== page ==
There’s a reason why organizers walked into a trendy Lincoln Park restaurant on Chicago’s north side during New Year’s Day brunch in 2016, chanting the names of Black Chicagoans killed by the police, names like Rekia Boyd. Other police killings across the country were receiving attention, but this particular case—of an off-duty Chicago police officer killing a 22-year-old in 2012—did not.
It was important, they knew, that as patrons ate their brunch and sipped their mimosas they were reminded that Rekia Boyd’s only “crime” was walking down the street with her friends. Boyd’s group then ran into the officer, who told them to quiet down and fired shots, claiming he saw a gun that was never recovered.
It would be years before the officer, Dante Servin, would resign. And unfortunately, that Lincoln Park restaurant employee’s claim that this demonstration had no purpose because “We all have TV; we all watch the news” is not a true one. No, everyone did not know Rekia Boyd’s name. But activists knew that they should.
The very first major scene in Ashley O’Shay and (frequent Reader contributor) Morgan Elise Johnson’s Unapologetic captures this moment. The Kartemquin Films documentary, currently streaming through November 20 as part of the Black Harvest Film Festival, is even more timely after a summer of unrest and a pandemic that keeps citizens from looking away. And, it doesn’t stray away from the uncomfortable. In fact, it forces audiences to go to the front lines with the Chicago millennial activists who led so many of the city’s movements for racial justice for the past several years.
We soon meet the two leaders who we follow throughout the film: Janaé Bonsu, the national policy chair of Black Youth Project 100 (BYP100) who is pursuing her PhD in social work while following her calling to lead, and Ambrell “Bella BAHHS” Gambrell, an artist and activist whose family history—like so many Black Chicagoans—has shaped her view of what liberation should and could look like.
Much of the documentary is through the lens of these two millennial women who, along with other unrelenting activists, have sacrificed, prioritizing the Movement for Black Lives over their own self interests.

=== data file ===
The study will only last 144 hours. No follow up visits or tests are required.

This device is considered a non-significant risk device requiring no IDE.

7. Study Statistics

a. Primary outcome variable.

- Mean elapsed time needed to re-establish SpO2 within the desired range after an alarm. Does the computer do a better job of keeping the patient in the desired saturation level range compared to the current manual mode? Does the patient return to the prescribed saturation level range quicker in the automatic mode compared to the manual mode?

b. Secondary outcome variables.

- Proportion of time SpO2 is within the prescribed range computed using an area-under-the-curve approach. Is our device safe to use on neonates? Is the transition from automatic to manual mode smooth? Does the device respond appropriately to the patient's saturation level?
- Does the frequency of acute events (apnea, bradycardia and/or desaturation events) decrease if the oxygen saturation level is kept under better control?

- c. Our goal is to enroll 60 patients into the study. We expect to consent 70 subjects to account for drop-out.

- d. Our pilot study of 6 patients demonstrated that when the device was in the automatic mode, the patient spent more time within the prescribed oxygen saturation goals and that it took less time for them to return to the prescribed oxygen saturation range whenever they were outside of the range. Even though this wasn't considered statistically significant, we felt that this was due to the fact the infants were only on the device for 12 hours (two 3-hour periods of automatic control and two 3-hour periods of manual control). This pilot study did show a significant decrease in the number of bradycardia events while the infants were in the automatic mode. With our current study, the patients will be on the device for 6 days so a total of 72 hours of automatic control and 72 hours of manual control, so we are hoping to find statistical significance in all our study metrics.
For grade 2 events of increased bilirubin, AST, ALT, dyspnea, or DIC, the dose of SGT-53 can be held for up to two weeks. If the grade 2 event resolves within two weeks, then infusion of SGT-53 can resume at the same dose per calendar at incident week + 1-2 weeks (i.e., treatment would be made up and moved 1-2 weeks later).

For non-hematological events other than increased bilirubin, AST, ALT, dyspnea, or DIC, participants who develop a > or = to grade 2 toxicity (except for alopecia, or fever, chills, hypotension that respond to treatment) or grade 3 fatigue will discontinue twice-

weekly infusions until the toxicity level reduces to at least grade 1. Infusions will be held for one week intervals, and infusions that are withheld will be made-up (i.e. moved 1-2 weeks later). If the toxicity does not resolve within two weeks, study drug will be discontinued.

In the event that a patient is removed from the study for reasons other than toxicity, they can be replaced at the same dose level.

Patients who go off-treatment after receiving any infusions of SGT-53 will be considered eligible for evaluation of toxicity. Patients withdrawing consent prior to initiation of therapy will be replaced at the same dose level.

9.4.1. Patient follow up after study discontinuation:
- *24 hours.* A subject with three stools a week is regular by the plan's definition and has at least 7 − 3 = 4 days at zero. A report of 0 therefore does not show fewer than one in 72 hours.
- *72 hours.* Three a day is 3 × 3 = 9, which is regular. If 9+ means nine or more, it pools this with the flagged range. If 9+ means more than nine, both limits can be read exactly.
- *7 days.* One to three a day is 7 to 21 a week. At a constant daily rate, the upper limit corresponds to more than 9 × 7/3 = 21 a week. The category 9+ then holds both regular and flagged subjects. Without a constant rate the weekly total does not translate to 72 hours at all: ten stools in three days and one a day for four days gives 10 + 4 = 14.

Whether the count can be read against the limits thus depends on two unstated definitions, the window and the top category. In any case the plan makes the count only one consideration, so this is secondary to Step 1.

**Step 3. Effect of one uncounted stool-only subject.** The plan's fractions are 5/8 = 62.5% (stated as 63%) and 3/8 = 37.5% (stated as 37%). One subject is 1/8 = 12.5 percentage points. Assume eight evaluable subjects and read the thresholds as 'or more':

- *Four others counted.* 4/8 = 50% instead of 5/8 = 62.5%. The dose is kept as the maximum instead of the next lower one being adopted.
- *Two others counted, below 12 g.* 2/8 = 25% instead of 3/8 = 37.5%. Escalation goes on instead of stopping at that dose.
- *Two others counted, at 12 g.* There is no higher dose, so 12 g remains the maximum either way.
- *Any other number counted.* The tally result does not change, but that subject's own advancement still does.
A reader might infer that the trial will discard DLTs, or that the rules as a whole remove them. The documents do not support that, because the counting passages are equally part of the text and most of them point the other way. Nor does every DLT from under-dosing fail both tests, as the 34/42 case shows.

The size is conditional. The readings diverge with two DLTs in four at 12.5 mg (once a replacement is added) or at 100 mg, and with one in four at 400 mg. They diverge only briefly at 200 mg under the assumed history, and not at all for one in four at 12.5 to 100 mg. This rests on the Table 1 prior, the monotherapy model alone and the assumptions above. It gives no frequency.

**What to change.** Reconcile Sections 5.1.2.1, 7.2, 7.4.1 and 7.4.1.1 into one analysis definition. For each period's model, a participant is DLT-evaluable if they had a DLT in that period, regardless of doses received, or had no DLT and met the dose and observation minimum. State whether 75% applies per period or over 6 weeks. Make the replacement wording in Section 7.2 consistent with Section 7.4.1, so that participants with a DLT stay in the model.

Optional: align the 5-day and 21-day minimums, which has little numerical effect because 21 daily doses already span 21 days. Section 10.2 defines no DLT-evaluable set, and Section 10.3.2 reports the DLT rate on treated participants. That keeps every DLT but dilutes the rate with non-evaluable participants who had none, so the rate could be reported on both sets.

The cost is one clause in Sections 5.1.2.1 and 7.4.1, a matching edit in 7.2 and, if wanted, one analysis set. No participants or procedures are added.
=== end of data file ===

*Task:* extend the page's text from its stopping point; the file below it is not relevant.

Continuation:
Also early on, the film captures the intensity of a Chicago police board meeting—a public one held at Chicago Police Department headquarters on the city’s south side. Previously led by now-Mayor Lori Lightfoot, the board had the power to decide disciplinary cases involving Chicago police officers.
Meeting after meeting, activists and supp orters, including Rekia Boyd’s brother Martinez Sutton, showed up demanding answers about firing Dante Servin. And meeting after meeting, those demands were dismissed. But that didn’t deter attendance, and like LaCreshia Birts of BYP100 says to then-Police Superintendent Garry McCarthy to cheers from a packed room, “Either stand up or step down.” Sutton gives the rest of his speaking time to honor his sister, and with fists lifted, supporters chant loudly: “I am Rekia Boyd.”
But this solidarity was achieved through collaboration. After the Movement for Black Lives was ignited in 2013, local organizations joined together—those like Assata’s Daughters, Black and Pink Chicago, Black Lives Matter Chicago, Brave Space Alliance, BYP100, Chicago Alliance Against Racist and Political Repression, Chi Stops, Fearless Leading by the Youth, For the People Artists Collective, GoodKids MadCity, Inner City Muslim Action Network, Let Us Breathe Collective, Project NIA, and S.O.U.L.
The women in the documentary also don’t shy away from the issues and obstacles they face within this work, like when Black women and Black LGBTQ+ people are pushed out of the spotlight of the very movements they lead.
“The sexism and the homophobia that shows up in our movements weakens us,” says Page May of Assata’s Daughters. “It destroys our power.”
After fighting for justice for Rekia Boyd, activists focus on a new name. At the #SayHerName March organized by Village Leadership Academy, Gambrell performs a piece that says: “This is Black history that we are making. Even if we don’t, our stories gon’ make it.” And it’s the same piece she performs later, even more passionately, after a judge orders the release of a dashcam video showing another officer, Jason Van Dyke, fatally shooting 17-year-old Laquan McDonald 16 times.
It’s another young Black victim, but the same cast of political players. Only McCarthy, the police superintendent, was fired, and activists set out to get justice from Chicago Mayor Rahm Emanuel and Prosecutor Anita Alvarez.
With these young women putting their bodies and minds on the line in the fight for justice, looking at their personal lives is just as meaningful. Moments of laughing with family and friends or talking about dating helps to show the support they have behind them to even do this work, and we even see celebrations for Gambrell’s 23rd birthday and Bonsu’s 25th.
“The toll it takes on you, it’s not fun,” Gambrell says. “We need to celebrate life to keep doing this shit.” v